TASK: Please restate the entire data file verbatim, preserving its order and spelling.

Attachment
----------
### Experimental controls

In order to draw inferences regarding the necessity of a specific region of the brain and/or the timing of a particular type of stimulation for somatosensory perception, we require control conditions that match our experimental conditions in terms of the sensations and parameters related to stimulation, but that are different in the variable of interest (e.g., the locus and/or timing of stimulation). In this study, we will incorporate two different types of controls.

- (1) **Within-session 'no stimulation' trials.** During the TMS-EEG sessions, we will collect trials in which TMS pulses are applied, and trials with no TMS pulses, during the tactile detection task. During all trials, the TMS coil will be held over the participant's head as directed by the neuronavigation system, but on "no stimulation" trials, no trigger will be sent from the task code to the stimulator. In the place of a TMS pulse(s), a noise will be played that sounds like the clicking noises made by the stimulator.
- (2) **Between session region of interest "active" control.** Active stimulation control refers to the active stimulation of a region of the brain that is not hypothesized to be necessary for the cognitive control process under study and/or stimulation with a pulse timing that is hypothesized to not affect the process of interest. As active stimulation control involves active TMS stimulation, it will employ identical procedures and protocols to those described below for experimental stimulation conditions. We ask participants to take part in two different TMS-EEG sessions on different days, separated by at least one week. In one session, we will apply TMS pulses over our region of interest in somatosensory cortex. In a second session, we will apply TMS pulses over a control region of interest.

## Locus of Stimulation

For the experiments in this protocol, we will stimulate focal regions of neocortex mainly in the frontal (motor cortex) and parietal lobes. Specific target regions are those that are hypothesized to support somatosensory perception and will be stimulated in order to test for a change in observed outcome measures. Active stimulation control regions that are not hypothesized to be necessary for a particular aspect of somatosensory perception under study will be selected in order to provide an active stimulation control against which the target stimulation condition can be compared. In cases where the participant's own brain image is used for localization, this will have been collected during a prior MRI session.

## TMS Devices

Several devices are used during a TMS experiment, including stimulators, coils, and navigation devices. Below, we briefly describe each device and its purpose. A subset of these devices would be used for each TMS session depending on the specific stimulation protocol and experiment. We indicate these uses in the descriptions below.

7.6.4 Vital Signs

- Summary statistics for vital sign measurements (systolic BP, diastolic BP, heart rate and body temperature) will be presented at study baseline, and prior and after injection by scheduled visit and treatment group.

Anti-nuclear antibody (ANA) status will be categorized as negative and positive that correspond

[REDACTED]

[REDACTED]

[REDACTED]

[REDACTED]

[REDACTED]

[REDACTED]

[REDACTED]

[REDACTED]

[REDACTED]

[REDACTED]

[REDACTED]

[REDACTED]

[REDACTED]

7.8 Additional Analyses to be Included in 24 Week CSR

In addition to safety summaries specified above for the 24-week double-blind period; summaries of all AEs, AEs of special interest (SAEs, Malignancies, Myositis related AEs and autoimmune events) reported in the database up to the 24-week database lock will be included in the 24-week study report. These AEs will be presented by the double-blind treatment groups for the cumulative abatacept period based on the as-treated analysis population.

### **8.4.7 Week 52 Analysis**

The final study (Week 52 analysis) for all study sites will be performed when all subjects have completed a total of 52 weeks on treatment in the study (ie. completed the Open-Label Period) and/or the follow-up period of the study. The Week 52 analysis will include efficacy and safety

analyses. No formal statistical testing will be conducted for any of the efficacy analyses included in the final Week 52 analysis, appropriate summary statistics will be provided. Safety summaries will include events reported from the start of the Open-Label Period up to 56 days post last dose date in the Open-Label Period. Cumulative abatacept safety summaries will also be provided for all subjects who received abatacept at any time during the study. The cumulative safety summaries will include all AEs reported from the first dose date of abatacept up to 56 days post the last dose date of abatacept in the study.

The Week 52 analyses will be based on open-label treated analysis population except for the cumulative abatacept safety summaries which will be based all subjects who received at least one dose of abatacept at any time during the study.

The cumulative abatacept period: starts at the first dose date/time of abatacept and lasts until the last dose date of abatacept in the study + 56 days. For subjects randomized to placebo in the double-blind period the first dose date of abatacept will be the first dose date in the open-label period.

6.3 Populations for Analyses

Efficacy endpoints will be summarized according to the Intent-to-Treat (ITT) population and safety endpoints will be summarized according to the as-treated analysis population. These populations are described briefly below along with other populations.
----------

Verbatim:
### Experimental controls

In order to draw inferences regarding the necessity of a specific region of the brain and/or the timing of a particular type of stimulation for somatosensory perception, we require control conditions that match our experimental conditions in terms of the sensations and parameters related to stimulation, but that are different in the variable of interest (e.g., the locus and/or timing of stimulation). In this study, we will incorporate two different types of controls.

- (1) **Within-session 'no stimulation' trials.** During the TMS-EEG sessions, we will collect trials in which TMS pulses are applied, and trials with no TMS pulses, during the tactile detection task. During all trials, the TMS coil will be held over the participant's head as directed by the neuronavigation system, but on "no stimulation" trials, no trigger will be sent from the task code to the stimulator. In the place of a TMS pulse(s), a noise will be played that sounds like the clicking noises made by the stimulator.
- (2) **Between session region of interest "active" control.** Active stimulation control refers to the active stimulation of a region of the brain that is not hypothesized to be necessary for the cognitive control process under study and/or stimulation with a pulse timing that is hypothesized to not affect the process of interest. As active stimulation control involves active TMS stimulation, it will employ identical procedures and protocols to those described below for experimental stimulation conditions. We ask participants to take part in two different TMS-EEG sessions on different days, separated by at least one week. In one session, we will apply TMS pulses over our region of interest in somatosensory cortex. In a second session, we will apply TMS pulses over a control region of interest.

## Locus of Stimulation

For the experiments in this protocol, we will stimulate focal regions of neocortex mainly in the frontal (motor cortex) and parietal lobes. Specific target regions are those that are hypothesized to support somatosensory perception and will be stimulated in order to test for a change in observed outcome measures. Active stimulation control regions that are not hypothesized to be necessary for a particular aspect of somatosensory perception under study will be selected in order to provide an active stimulation control against which the target stimulation condition can be compared. In cases where the participant's own brain image is used for localization, this will have been collected during a prior MRI session.

## TMS Devices

Several devices are used during a TMS experiment, including stimulators, coils, and navigation devices. Below, we briefly describe each device and its purpose. A subset of these devices would be used for each TMS session depending on the specific stimulation protocol and experiment. We indicate these uses in the descriptions below.

7.6.4 Vital Signs

- Summary statistics for vital sign measurements (systolic BP, diastolic BP, heart rate and body temperature) will be presented at study baseline, and prior and after injection by scheduled visit and treatment group.

Anti-nuclear antibody (ANA) status will be categorized as negative and positive that correspond

[REDACTED]

[REDACTED]

[REDACTED]

[REDACTED]

[REDACTED]

[REDACTED]

[REDACTED]

[REDACTED]

[REDACTED]

[REDACTED]

[REDACTED]

[REDACTED]

[REDACTED]

7.8 Additional Analyses to be Included in 24 Week CSR

In addition to safety summaries specified above for the 24-week double-blind period; summaries of all AEs, AEs of special interest (SAEs, Malignancies, Myositis related AEs and autoimmune events) reported in the database up to the 24-week database lock will be included in the 24-week study report. These AEs will be presented by the double-blind treatment groups for the cumulative abatacept period based on the as-treated analysis population.

### **8.4.7 Week 52 Analysis**

The final study (Week 52 analysis) for all study sites will be performed when all subjects have completed a total of 52 weeks on treatment in the study (ie. completed the Open-Label Period) and/or the follow-up period of the study. The Week 52 analysis will include efficacy and safety

analyses. No formal statistical testing will be conducted for any of the efficacy analyses included in the final Week 52 analysis, appropriate summary statistics will be provided. Safety summaries will include events reported from the start of the Open-Label Period up to 56 days post last dose date in the Open-Label Period. Cumulative abatacept safety summaries will also be provided for all subjects who received abatacept at any time during the study. The cumulative safety summaries will include all AEs reported from the first dose date of abatacept up to 56 days post the last dose date of abatacept in the study.

The Week 52 analyses will be based on open-label treated analysis population except for the cumulative abatacept safety summaries which will be based all subjects who received at least one dose of abatacept at any time during the study.

The cumulative abatacept period: starts at the first dose date/time of abatacept and lasts until the last dose date of abatacept in the study + 56 days. For subjects randomized to placebo in the double-blind period the first dose date of abatacept will be the first dose date in the open-label period.

6.3 Populations for Analyses

Efficacy endpoints will be summarized according to the Intent-to-Treat (ITT) population and safety endpoints will be summarized according to the as-treated analysis population. These populations are described briefly below along with other populations.